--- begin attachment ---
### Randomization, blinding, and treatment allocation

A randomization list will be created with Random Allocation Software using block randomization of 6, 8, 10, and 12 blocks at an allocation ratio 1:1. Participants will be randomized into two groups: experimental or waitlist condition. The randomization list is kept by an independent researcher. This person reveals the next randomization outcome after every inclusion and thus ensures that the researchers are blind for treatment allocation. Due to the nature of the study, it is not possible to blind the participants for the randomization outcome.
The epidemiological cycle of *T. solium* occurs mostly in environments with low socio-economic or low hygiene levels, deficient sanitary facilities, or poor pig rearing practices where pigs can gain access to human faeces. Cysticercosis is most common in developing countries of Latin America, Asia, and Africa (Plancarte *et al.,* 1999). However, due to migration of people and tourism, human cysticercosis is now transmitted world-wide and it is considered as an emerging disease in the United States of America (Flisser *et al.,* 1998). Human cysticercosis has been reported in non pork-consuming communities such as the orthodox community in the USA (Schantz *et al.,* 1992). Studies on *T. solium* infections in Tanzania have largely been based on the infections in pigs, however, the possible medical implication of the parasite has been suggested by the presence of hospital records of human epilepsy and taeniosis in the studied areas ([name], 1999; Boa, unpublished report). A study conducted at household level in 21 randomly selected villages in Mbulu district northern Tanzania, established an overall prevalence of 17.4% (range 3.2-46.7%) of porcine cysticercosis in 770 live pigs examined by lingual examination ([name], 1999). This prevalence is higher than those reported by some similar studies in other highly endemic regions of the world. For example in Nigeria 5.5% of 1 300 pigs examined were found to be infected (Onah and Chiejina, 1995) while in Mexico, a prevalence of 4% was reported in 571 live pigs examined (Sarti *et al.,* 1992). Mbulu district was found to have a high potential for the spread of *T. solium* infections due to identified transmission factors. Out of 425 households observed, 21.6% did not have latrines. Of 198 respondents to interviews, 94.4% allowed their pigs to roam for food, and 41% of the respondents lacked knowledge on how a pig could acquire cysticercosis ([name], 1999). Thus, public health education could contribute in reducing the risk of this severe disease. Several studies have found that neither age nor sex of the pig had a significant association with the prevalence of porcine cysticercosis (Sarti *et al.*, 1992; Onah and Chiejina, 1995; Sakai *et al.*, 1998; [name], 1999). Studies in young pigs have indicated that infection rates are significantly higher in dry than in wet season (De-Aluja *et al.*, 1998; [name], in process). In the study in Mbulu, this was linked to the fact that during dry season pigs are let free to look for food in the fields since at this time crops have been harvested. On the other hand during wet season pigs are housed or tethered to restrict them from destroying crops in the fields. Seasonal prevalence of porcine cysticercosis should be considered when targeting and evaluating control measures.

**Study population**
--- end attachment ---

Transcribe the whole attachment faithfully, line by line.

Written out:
### Randomization, blinding, and treatment allocation

A randomization list will be created with Random Allocation Software using block randomization of 6, 8, 10, and 12 blocks at an allocation ratio 1:1. Participants will be randomized into two groups: experimental or waitlist condition. The randomization list is kept by an independent researcher. This person reveals the next randomization outcome after every inclusion and thus ensures that the researchers are blind for treatment allocation. Due to the nature of the study, it is not possible to blind the participants for the randomization outcome.
The epidemiological cycle of *T. solium* occurs mostly in environments with low socio-economic or low hygiene levels, deficient sanitary facilities, or poor pig rearing practices where pigs can gain access to human faeces. Cysticercosis is most common in developing countries of Latin America, Asia, and Africa (Plancarte *et al.,* 1999). However, due to migration of people and tourism, human cysticercosis is now transmitted world-wide and it is considered as an emerging disease in the United States of America (Flisser *et al.,* 1998). Human cysticercosis has been reported in non pork-consuming communities such as the orthodox community in the USA (Schantz *et al.,* 1992). Studies on *T. solium* infections in Tanzania have largely been based on the infections in pigs, however, the possible medical implication of the parasite has been suggested by the presence of hospital records of human epilepsy and taeniosis in the studied areas ([name], 1999; Boa, unpublished report). A study conducted at household level in 21 randomly selected villages in Mbulu district northern Tanzania, established an overall prevalence of 17.4% (range 3.2-46.7%) of porcine cysticercosis in 770 live pigs examined by lingual examination ([name], 1999). This prevalence is higher than those reported by some similar studies in other highly endemic regions of the world. For example in Nigeria 5.5% of 1 300 pigs examined were found to be infected (Onah and Chiejina, 1995) while in Mexico, a prevalence of 4% was reported in 571 live pigs examined (Sarti *et al.,* 1992). Mbulu district was found to have a high potential for the spread of *T. solium* infections due to identified transmission factors. Out of 425 households observed, 21.6% did not have latrines. Of 198 respondents to interviews, 94.4% allowed their pigs to roam for food, and 41% of the respondents lacked knowledge on how a pig could acquire cysticercosis ([name], 1999). Thus, public health education could contribute in reducing the risk of this severe disease. Several studies have found that neither age nor sex of the pig had a significant association with the prevalence of porcine cysticercosis (Sarti *et al.*, 1992; Onah and Chiejina, 1995; Sakai *et al.*, 1998; [name], 1999). Studies in young pigs have indicated that infection rates are significantly higher in dry than in wet season (De-Aluja *et al.*, 1998; [name], in process). In the study in Mbulu, this was linked to the fact that during dry season pigs are let free to look for food in the fields since at this time crops have been harvested. On the other hand during wet season pigs are housed or tethered to restrict them from destroying crops in the fields. Seasonal prevalence of porcine cysticercosis should be considered when targeting and evaluating control measures.

**Study population**